Filmmaker Bobby Farrelly ’77 talks comedy, hit films and returning to Andover for the first time in 40 years.
What makes you laugh? Is it the observational stand-up of Louis C.K.? Sketches on Saturday Night Live? Mark Maron’s podcast that you always listen to first before EQ? You see, comedy is subjective. What makes one person laugh probably won’t make another person laugh, and humor is rarely an acquired taste. It’s not like you turn thirty and suddenly like Seinfeld. Well, maybe that’s a bad example. The point is, you either get the joke or you don’t.
In the early nineties, The Farrelly Brothers struck gold with a string of blockbusters that seemed to make everyone laugh. Dumb and Dumber. There’s Something About Mary. Kingpin. Outside Providence. Shallow Hal. Fever Pitch. You couldn’t escape their slapstick premises and earnest storytelling that made them the two of the most successful writers and directors in Hollywood. They’ve worked with comic icons like Bill Murray, Jim Carrey, Ben Stiller, Jack Black, Alec Baldwin and Jimmy Fallon, but as Bobby Farrelly, Class of 1977 recently recounted at a Phillips Academy All-School Meeting, the brothers had no real movie-making aspirations growing up, and sort of fell into the trade after a few failed ventures in Los Angeles.
Upon his first visit back to Andover in forty years, Bobby sat down with Neil Evans to talk the current state of comedy, how to be funny in today’s politically correct climate and what he learned from being kicked out of Andover.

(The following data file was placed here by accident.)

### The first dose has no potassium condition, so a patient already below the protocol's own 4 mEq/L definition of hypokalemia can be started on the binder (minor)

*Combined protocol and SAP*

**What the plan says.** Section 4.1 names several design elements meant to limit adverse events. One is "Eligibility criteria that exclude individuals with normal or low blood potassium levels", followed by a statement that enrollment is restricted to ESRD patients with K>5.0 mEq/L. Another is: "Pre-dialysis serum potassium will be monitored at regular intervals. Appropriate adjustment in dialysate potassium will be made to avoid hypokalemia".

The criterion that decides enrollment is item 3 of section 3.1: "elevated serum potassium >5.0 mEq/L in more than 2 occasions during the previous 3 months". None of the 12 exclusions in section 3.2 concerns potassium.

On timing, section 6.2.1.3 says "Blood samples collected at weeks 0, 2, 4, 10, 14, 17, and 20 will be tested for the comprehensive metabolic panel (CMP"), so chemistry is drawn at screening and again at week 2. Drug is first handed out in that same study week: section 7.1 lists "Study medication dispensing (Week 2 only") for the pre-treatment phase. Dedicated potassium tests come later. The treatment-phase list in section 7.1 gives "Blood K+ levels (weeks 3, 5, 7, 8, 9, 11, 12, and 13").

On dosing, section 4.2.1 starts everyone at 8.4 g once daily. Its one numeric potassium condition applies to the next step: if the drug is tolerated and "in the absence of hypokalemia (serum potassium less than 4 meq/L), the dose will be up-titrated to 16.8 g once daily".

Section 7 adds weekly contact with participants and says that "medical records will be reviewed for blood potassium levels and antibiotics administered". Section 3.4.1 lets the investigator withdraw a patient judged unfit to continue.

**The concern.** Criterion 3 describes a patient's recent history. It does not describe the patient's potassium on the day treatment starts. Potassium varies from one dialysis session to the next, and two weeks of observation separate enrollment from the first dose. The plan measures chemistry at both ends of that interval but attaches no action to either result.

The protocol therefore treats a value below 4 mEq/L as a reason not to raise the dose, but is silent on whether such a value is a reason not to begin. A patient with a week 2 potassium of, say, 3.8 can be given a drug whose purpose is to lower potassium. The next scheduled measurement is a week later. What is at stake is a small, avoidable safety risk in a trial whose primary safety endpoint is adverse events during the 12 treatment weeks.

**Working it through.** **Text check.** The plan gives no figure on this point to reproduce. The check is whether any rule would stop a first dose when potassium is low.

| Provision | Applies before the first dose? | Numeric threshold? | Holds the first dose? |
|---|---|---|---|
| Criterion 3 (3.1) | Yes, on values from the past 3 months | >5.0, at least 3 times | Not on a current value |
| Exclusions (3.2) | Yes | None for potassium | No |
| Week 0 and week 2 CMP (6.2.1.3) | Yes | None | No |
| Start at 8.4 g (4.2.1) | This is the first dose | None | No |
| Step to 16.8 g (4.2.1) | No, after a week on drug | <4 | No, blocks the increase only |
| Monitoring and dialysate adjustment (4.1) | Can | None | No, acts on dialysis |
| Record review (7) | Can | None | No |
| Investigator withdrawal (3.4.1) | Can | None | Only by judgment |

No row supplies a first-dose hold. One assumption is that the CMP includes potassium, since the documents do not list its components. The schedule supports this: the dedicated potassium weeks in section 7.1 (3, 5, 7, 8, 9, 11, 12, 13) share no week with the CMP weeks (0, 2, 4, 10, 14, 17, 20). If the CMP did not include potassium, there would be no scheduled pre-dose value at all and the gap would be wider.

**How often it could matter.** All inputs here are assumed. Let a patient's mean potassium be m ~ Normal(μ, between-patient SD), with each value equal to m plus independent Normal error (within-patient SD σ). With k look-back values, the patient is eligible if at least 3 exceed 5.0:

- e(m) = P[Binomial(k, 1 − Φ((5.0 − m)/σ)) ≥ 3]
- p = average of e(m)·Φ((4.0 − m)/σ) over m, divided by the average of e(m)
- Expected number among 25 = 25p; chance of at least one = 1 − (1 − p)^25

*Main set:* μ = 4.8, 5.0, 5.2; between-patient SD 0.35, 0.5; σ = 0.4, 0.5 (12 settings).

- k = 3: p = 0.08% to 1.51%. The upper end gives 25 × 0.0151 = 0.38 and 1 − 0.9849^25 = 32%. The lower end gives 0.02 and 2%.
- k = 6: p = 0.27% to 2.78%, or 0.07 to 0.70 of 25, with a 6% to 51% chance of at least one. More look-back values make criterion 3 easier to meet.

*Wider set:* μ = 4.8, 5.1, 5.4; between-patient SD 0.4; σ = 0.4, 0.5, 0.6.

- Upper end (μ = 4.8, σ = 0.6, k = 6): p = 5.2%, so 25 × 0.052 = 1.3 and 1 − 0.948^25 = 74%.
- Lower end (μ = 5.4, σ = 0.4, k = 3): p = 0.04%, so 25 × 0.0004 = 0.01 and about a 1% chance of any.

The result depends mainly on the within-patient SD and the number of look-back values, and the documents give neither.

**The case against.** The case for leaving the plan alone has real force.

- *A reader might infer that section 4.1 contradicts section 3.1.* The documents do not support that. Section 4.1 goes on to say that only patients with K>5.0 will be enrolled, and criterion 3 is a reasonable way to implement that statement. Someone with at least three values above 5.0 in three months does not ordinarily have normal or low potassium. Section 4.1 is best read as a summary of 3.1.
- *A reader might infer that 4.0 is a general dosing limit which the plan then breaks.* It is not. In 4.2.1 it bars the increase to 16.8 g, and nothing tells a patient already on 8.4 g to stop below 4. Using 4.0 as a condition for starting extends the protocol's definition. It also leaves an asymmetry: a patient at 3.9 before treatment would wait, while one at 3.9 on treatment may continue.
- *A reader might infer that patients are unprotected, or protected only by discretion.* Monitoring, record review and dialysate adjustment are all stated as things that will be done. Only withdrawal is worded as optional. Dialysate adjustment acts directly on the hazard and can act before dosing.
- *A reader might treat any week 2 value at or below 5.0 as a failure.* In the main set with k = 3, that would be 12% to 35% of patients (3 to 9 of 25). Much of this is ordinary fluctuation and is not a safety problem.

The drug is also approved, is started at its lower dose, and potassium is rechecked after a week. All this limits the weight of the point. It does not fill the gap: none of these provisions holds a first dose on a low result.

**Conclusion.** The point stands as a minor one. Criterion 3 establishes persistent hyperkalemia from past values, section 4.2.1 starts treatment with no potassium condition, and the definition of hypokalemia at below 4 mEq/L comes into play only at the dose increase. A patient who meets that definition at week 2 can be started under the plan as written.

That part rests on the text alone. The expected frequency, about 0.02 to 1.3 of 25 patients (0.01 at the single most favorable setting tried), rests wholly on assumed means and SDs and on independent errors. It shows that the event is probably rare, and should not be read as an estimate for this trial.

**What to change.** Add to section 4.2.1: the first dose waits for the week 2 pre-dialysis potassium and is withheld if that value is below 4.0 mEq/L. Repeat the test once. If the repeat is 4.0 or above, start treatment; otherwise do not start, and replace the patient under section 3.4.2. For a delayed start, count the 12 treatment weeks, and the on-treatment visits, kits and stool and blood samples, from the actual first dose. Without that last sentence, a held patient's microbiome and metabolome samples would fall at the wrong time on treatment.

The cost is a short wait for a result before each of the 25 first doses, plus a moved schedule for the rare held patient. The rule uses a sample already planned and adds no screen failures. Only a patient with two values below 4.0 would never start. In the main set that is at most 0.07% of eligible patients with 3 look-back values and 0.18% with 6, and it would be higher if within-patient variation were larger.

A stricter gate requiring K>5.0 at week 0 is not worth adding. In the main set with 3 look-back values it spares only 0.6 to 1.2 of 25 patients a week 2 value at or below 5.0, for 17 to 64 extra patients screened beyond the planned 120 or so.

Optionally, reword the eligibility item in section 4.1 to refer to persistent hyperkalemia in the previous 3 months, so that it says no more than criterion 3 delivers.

The legendary artist looks back on where it all started.
Frank Stella ’54 is the renowned artist he is today because of Phillips Academy. The access. The curriculum. The friendships (with fellow artists Carl Andre ’53 and Hollis Frampton ’54). Andover shaped the artist Stella would become. In this special episode of Every Quarter, hear the candid tales from his early years, stories of the New York art scene in the sixties and why he keeps coming back to where it all started.
Throughout his prolific and influential career, Stella has been a major figure in the art world, internationally hailed as one of America’s most significant artists. In his paintings, metal reliefs, sculptures, and prints, he has explored abstraction, which emerged during the early twentieth century in the innovations of artists such as Vassily Kandinsky, Kazimir Malevich, Piet Mondrian, and Pablo Picasso. A pioneer of minimalism in the 1960s, Stella continues to experiment and innovate, creating some of the most daring work to be seen today.
Continue reading “Episode 06: Frank Stella ’54”
Lieutenant Commander Laurie Coffey ’95 and Commander Becky Dowling Calder ’94 sit down for a conversation on basketball, the Navy, flying F/A-18s and choosing lives of service.
Non sibi—not for self: The motto is inscribed on Andover’s seal, the Naval Academy’s chapel and in the minds of two women who were classmates at both. Commander Becky Dowling Calder ’94 and Lieutenant Commander Laurie Coffey ’95, two of Phillips Academy’s legendary athletes, could have played college basketball anywhere they wanted. They each chose Annapolis and went on to fly F/A-18 Hornets at the highest level, selflessly serving and protecting our country for the past 20 years. Why? How did Andover prepare them for the rigors of military life and contribute to their successes?
Continue reading “Episode 01: From Andover to F/A-18s”